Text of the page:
This article is free to access.
The aim of this article is to explain why and how two formerly hostile states such as the USSR and West Germany concluded a gas deal in 1970 that lasted not only the 20 years that had been initially contracted, but until 2022. Based on new documents from Russian archives, this paper will analyse how natural gas for the Politburo turned from a minor natural resource to a worthy political tool and a ‘soft power’. While the Soviet gas minister had already advocated the global sale of gas in 1966 and the Politburo used it in 1966 itself as a means to bind Austria to its sphere of influence, Moscow changed its mind towards West Germany only in 1969 due to political developments. In order to bring Willy Brandt to power, put China in its place and teach Italy a lesson, Moscow changed its policy towards West Germany from risk avoidance to danger containment. Both sides independently developed the idea that binding the other's market to their own would prevent the partner from imposing another embargo (the West) or stopping deliveries (the USSR). The entanglement of markets was supposed to serve as a guarantee for the reliability of the respective contractor – the result of which we see today.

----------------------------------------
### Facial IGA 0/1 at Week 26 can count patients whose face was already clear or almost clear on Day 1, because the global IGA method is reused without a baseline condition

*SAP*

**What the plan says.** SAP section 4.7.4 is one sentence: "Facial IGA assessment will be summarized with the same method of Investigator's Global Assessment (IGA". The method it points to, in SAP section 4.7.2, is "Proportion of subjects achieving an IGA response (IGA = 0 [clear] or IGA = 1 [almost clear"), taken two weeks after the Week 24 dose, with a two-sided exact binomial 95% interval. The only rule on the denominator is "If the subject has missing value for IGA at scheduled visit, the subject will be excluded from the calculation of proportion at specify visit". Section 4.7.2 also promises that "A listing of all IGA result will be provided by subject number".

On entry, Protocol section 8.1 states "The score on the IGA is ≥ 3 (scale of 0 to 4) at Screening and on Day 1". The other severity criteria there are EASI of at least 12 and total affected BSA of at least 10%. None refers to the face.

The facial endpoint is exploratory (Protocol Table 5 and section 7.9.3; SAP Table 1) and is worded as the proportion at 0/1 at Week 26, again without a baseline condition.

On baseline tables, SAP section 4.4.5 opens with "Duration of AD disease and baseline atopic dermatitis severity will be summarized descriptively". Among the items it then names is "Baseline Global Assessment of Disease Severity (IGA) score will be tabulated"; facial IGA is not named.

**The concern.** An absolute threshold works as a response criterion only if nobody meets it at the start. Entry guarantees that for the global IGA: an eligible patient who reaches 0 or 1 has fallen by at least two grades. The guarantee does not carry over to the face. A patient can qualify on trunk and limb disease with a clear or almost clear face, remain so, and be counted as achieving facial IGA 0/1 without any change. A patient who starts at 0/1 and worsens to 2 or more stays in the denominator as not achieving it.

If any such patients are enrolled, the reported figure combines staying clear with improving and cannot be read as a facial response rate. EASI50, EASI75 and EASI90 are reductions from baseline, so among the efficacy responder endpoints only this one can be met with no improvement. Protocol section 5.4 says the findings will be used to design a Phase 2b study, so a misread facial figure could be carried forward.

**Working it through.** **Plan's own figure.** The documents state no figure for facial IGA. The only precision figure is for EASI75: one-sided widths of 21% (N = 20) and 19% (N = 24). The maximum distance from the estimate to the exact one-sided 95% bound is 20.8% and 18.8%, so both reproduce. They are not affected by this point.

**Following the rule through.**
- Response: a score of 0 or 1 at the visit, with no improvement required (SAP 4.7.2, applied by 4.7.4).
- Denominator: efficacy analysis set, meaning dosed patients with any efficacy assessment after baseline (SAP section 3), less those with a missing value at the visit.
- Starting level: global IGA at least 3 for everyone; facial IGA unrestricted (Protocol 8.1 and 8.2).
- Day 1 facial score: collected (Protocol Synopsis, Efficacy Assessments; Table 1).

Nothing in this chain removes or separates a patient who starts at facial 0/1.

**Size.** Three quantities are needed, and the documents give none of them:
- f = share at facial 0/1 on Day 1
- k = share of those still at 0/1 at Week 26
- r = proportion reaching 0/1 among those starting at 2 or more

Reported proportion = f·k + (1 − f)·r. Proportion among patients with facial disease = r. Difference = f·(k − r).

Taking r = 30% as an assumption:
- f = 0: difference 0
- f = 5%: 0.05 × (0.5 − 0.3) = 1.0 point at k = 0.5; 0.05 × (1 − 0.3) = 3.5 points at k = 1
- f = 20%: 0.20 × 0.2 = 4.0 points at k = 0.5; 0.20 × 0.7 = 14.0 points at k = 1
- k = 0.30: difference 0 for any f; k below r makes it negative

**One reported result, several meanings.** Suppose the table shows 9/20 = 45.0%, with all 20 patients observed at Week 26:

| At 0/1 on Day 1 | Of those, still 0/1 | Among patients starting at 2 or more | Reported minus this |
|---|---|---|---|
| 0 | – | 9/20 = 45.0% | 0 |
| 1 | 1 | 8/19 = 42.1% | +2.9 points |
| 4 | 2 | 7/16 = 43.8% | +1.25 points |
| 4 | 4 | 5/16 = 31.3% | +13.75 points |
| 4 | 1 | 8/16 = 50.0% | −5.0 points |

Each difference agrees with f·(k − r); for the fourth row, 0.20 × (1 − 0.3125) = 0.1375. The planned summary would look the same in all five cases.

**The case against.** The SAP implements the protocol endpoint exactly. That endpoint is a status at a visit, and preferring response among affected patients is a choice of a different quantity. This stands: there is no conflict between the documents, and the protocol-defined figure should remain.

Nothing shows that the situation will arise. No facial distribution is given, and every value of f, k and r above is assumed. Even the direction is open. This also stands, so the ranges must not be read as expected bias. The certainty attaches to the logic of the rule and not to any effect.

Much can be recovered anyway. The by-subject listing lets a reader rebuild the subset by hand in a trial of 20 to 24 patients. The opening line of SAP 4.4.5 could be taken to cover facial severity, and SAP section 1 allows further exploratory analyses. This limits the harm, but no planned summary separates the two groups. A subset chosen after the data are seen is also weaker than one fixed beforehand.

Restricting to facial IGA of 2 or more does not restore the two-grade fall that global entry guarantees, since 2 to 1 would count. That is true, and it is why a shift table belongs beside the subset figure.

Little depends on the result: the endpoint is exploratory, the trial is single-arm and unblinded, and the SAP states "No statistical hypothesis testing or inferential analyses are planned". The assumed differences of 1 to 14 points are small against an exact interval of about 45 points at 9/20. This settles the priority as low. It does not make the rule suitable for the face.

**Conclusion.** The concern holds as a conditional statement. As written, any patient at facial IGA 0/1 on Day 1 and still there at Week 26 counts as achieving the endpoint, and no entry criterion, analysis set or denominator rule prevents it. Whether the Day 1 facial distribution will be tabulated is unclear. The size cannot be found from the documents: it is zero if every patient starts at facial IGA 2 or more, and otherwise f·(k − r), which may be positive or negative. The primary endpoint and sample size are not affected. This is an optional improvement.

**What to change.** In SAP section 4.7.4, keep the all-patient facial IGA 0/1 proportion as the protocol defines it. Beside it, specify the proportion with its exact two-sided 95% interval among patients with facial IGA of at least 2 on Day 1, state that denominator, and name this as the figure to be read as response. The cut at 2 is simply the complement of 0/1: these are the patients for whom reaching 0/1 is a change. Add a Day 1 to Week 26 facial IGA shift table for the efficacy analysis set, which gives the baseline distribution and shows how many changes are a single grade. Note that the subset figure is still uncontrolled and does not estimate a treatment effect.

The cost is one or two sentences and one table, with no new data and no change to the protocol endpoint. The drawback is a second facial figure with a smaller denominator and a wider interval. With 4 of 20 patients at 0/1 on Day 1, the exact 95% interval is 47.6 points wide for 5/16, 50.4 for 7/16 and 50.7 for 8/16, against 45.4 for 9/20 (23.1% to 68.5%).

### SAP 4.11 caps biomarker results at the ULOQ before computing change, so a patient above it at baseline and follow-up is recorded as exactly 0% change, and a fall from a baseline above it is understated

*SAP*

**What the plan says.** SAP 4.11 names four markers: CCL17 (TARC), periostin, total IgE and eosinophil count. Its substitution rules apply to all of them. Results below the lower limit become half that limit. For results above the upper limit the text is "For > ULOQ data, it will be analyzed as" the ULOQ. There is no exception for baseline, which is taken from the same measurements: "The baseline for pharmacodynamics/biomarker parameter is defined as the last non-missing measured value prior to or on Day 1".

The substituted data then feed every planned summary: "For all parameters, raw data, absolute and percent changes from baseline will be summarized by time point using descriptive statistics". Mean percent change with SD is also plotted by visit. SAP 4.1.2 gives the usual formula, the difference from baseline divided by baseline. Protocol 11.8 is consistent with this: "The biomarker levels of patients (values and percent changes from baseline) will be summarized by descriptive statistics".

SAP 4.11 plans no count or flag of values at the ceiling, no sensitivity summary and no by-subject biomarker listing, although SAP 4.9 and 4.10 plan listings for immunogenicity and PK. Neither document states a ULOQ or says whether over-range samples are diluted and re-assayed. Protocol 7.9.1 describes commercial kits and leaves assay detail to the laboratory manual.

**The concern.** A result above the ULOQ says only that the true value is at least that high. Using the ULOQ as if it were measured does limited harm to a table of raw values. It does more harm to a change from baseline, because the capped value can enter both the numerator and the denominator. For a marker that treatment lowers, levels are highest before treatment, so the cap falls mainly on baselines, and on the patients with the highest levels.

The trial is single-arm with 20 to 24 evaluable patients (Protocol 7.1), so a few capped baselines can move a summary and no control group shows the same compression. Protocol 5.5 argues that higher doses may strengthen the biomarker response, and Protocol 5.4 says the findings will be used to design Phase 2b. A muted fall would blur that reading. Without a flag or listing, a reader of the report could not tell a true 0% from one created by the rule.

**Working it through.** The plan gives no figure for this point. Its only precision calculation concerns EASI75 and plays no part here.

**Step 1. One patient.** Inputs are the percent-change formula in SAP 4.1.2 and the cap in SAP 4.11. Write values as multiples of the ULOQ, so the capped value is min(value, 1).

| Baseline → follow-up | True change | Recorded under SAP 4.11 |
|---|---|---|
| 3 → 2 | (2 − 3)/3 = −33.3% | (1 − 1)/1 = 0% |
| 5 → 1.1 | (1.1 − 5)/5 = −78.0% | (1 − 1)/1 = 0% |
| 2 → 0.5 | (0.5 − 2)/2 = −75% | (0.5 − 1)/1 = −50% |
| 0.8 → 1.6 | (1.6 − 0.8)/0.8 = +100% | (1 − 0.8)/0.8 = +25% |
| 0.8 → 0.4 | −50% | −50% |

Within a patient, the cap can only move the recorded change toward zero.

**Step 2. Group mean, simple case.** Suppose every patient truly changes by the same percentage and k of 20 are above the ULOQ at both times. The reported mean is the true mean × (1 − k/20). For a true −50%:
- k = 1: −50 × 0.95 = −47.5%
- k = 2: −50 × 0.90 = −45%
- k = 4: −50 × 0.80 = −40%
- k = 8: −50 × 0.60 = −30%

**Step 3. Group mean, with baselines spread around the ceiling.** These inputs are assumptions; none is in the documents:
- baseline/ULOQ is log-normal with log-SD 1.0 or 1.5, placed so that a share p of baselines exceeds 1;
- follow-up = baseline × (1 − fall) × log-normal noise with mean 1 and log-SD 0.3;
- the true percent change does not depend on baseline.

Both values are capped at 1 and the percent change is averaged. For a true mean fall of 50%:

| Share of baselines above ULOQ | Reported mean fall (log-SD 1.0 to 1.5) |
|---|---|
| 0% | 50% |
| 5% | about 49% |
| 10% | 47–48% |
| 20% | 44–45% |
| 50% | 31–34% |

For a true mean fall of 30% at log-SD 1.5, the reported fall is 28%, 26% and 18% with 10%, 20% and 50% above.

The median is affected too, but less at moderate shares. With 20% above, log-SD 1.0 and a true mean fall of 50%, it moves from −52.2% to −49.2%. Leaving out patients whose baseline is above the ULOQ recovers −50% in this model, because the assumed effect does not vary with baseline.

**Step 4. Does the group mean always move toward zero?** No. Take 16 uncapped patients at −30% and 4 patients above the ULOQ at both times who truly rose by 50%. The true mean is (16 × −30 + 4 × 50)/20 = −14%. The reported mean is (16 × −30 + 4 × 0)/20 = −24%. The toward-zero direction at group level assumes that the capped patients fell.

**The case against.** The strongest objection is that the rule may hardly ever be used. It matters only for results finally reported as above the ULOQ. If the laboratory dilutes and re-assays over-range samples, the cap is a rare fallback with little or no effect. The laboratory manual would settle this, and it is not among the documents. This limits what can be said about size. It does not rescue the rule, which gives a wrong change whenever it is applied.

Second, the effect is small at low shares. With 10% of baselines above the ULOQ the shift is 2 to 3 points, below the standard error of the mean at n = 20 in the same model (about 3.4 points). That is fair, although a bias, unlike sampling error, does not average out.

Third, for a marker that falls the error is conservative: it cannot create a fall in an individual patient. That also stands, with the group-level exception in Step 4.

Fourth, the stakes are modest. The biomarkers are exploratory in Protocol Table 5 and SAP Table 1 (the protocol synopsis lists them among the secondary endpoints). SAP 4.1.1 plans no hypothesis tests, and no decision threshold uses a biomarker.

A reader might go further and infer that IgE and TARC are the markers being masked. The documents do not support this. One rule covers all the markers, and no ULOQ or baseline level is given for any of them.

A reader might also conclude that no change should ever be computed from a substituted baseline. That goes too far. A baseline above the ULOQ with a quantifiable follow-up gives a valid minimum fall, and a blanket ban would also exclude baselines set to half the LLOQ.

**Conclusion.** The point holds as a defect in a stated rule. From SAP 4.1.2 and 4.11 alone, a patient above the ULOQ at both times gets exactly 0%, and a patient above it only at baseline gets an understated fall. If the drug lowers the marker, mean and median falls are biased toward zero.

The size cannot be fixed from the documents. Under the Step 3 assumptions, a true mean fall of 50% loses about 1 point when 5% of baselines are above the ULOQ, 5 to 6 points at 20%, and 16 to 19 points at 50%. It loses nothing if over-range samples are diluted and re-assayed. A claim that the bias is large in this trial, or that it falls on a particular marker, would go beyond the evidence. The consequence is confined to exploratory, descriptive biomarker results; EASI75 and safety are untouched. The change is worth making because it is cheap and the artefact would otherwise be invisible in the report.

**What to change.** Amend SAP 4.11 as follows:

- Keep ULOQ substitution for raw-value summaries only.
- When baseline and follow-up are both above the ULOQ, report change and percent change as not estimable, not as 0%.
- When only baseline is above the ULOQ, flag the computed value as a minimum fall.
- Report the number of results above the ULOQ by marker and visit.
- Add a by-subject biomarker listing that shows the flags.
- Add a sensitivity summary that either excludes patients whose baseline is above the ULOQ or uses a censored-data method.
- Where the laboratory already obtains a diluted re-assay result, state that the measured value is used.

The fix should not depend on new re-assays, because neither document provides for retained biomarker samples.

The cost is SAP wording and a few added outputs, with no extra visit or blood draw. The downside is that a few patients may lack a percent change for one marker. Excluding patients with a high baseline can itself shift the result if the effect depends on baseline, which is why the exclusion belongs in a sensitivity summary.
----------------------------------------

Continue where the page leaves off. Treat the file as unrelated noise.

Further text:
Schattenberg, S. (2022). Pipeline Construction as “Soft Power” in Foreign Policy. Why the Soviet Union Started to Sell Gas to West Germany, 1966–1970. Journal of Modern European History, 20(4), 554–573. https://doi.org/10.1177/16118944221130222